The map of Louisiana was parcelled out; allotments made to this noble name and to that, to one great financier and to another. Estates upon the Mississippi! What a vista not only of wealth but of seigneurial possibilities to the roturier. The Mississippi, in short, was "boomed," as it would be called to‑day; and its boom reverberated until no imagination, the medium of the boom, could be deaf to it. Colonists were sent out, land settled. The public credit of the system demanded that the movement should not slacken; that Louisiana should not stand still in the market, that it should be pushed until the faith which was the germ of the scheme was rooted. The rue Quincampoix did not flinch. Ah! p38 the pitiless mastery of the thirst for gold has never been more cruelly displayed than in this artificial forcing of maturity and maternity upon a virgin country, to keep up the value of stocks! Emigration to Louisiana must be kept up, by fair means or by foul. Human beings would — faute de mieux, human beings at least could — be procured in Paris. The orders were given; so much money per head. There was no time to choose, select, or examine, and no disposition. It was a dog-catcher's work; and dog-catchers performed it. Streets were scoured at night of their human refuse; the contents of hospitals, refuges, and reformatories were bought out wholesale, servant girls were waylaid, children were kidnapped. Michelet, in one of his matchless pages, writes: "A picture by Watteau, very pretty, very cruel, gives an idea of it. An officer of the galleries, with atrocious smirks and smiles, is standing before a young girl. She is not a public girl; she is a child, or one of those frail creatures who, having suffered too much, will always remain in growth a child. She is perfectly incapable of standing the terrible voyage; one feels that she will die on it. She shrinks with fear, but without a cry, without a protest, says there is some mistake, begs. The soft look in her eyes pierces our hearts. Her mother, or pretended mother (for the poor little one must be an orphan), is behind her, weeping bitterly. Not without cause; the mere transportation from Paris is so severe that it drove many to despair. A body of girls arose in revolt from ill treatment at La Rochelle. Armed only with their nails and teeth, they attacked their guards. They wanted to be killed. The barbarians fired on them, wounded a great many, and killed six."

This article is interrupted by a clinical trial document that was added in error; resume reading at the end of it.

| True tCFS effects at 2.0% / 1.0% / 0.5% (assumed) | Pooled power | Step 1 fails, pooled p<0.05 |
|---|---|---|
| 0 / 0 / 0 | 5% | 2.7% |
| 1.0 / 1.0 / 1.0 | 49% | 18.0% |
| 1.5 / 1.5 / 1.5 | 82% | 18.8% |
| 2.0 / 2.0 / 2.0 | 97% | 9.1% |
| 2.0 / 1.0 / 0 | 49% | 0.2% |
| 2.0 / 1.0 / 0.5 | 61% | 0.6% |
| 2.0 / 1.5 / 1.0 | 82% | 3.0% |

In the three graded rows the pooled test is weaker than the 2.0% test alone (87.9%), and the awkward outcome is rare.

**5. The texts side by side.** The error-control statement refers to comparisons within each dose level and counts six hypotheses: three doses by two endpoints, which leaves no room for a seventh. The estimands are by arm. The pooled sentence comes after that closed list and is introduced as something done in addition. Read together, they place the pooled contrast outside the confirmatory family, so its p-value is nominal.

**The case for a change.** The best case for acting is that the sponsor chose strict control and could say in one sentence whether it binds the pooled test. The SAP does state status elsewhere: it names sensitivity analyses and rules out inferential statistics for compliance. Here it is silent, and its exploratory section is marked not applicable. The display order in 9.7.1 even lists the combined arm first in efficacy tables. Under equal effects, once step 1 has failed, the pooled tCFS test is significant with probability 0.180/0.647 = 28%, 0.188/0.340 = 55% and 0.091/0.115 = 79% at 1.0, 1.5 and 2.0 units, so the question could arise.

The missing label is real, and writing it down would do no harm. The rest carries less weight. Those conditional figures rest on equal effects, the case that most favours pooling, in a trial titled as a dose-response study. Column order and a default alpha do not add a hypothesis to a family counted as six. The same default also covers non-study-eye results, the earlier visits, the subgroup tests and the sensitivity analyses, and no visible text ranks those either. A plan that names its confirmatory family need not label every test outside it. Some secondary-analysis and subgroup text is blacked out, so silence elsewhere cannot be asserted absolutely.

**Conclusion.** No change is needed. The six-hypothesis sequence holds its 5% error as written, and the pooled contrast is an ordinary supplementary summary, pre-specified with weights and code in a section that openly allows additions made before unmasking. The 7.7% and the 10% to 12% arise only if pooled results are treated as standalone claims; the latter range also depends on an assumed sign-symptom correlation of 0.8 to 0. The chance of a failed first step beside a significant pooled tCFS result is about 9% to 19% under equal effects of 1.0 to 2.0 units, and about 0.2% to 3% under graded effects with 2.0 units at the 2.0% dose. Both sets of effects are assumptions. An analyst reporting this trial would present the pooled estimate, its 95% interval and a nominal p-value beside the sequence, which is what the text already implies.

p39 Another Watteau, with a different instrument, has given its reality of it in the tender perpetuity of romance. Do you remember the opening chapter in "Manon Lescaut"?
"I was surprised on entering this town [Passy] to find all the inhabitants in excitement. They were rushing out of their houses to run in crowds to the door of a mean hostelry, before which stood two covered carts. . . . I stopped a moment to inquire the cause of the tumult, but I received little satisfaction from the inquisitive populace, who paid no attention to my questions. At last an archer, with bandolier and musket, coming to the door, I begged him to acquire me with the cause of the commotion.